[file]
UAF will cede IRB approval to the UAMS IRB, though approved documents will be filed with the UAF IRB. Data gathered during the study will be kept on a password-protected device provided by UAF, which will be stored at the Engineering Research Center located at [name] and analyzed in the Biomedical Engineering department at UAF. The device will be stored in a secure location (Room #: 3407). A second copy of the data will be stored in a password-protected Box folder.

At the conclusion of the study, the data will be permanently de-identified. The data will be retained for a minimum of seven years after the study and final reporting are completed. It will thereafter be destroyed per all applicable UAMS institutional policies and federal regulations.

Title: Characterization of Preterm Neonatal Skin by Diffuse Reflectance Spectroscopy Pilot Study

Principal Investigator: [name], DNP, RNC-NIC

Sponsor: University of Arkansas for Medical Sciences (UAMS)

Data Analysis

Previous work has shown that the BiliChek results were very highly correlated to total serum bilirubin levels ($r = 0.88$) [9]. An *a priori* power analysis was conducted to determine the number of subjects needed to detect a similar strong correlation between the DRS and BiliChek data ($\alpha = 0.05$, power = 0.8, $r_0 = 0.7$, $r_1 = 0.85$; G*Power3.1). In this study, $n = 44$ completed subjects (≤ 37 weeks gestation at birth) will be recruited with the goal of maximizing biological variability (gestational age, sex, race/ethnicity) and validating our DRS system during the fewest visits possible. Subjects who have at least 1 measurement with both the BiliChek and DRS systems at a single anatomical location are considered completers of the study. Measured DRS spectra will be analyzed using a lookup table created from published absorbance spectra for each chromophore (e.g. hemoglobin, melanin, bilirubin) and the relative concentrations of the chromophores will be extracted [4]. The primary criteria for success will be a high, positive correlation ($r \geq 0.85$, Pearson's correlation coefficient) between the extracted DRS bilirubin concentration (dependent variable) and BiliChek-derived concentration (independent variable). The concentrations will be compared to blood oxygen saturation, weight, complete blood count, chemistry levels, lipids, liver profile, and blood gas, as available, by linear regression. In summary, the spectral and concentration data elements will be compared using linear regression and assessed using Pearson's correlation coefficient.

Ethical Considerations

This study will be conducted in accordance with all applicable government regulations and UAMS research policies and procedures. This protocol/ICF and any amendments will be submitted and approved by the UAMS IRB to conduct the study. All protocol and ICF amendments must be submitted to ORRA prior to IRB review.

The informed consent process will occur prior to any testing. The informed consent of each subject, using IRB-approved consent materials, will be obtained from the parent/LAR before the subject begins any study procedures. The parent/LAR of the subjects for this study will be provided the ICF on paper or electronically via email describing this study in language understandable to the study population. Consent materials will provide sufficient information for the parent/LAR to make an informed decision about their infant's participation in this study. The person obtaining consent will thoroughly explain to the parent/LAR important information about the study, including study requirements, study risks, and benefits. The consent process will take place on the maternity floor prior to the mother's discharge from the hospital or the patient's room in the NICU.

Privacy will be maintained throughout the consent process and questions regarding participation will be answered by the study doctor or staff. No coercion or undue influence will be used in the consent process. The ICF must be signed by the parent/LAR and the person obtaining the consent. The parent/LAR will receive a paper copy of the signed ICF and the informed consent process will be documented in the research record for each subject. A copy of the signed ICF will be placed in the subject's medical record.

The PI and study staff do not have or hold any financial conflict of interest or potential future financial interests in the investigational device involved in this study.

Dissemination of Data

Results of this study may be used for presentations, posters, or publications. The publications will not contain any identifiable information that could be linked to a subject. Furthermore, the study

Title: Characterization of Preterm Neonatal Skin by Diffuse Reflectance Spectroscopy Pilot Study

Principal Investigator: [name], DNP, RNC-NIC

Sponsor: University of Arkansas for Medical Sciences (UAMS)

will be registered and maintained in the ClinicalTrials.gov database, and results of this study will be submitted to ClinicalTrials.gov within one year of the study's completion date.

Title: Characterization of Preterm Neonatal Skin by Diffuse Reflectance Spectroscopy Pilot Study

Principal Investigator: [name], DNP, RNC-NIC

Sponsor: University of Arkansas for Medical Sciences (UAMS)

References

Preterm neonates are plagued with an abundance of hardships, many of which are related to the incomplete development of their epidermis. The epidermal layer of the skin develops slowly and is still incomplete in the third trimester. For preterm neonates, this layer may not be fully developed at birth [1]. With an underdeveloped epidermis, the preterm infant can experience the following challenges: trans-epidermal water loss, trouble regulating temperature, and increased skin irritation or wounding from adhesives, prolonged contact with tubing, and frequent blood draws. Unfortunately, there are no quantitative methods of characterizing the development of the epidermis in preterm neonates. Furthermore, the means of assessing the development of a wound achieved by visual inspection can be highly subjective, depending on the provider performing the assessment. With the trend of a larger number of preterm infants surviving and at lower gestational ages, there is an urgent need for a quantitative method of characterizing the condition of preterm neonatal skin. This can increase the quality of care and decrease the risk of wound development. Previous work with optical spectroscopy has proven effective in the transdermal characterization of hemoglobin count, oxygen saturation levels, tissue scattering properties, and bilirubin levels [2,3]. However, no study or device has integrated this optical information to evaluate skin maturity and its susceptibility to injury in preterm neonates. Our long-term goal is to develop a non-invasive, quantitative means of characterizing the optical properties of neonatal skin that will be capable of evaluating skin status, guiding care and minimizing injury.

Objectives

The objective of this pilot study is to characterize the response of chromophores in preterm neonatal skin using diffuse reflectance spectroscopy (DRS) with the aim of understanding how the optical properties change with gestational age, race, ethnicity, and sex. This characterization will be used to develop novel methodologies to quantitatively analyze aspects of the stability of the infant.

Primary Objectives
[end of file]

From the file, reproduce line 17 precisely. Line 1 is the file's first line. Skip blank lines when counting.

Sponsor: University of Arkansas for Medical Sciences (UAMS)